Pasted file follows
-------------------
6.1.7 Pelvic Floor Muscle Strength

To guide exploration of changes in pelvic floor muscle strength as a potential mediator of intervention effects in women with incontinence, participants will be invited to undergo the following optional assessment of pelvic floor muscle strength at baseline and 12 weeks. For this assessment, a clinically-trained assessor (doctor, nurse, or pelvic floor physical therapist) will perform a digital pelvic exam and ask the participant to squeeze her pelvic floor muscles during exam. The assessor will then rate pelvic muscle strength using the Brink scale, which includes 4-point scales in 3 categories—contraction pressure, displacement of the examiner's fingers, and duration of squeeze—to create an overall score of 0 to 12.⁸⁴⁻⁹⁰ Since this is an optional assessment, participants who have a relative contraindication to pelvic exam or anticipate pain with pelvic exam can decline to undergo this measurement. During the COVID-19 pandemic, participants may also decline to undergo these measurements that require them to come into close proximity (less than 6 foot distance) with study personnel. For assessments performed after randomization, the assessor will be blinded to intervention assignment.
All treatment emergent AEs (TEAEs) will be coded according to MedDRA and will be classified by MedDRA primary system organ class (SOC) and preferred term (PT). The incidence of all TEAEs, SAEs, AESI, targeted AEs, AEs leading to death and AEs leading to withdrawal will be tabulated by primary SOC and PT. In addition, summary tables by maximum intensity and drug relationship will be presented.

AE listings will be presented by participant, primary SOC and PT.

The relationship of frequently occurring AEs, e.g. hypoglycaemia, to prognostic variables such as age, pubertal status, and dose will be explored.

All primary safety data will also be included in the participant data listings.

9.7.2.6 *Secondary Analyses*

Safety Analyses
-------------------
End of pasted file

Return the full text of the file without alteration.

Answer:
6.1.7 Pelvic Floor Muscle Strength

To guide exploration of changes in pelvic floor muscle strength as a potential mediator of intervention effects in women with incontinence, participants will be invited to undergo the following optional assessment of pelvic floor muscle strength at baseline and 12 weeks. For this assessment, a clinically-trained assessor (doctor, nurse, or pelvic floor physical therapist) will perform a digital pelvic exam and ask the participant to squeeze her pelvic floor muscles during exam. The assessor will then rate pelvic muscle strength using the Brink scale, which includes 4-point scales in 3 categories—contraction pressure, displacement of the examiner's fingers, and duration of squeeze—to create an overall score of 0 to 12.⁸⁴⁻⁹⁰ Since this is an optional assessment, participants who have a relative contraindication to pelvic exam or anticipate pain with pelvic exam can decline to undergo this measurement. During the COVID-19 pandemic, participants may also decline to undergo these measurements that require them to come into close proximity (less than 6 foot distance) with study personnel. For assessments performed after randomization, the assessor will be blinded to intervention assignment.
All treatment emergent AEs (TEAEs) will be coded according to MedDRA and will be classified by MedDRA primary system organ class (SOC) and preferred term (PT). The incidence of all TEAEs, SAEs, AESI, targeted AEs, AEs leading to death and AEs leading to withdrawal will be tabulated by primary SOC and PT. In addition, summary tables by maximum intensity and drug relationship will be presented.

AE listings will be presented by participant, primary SOC and PT.

The relationship of frequently occurring AEs, e.g. hypoglycaemia, to prognostic variables such as age, pubertal status, and dose will be explored.

All primary safety data will also be included in the participant data listings.

9.7.2.6 *Secondary Analyses*

Safety Analyses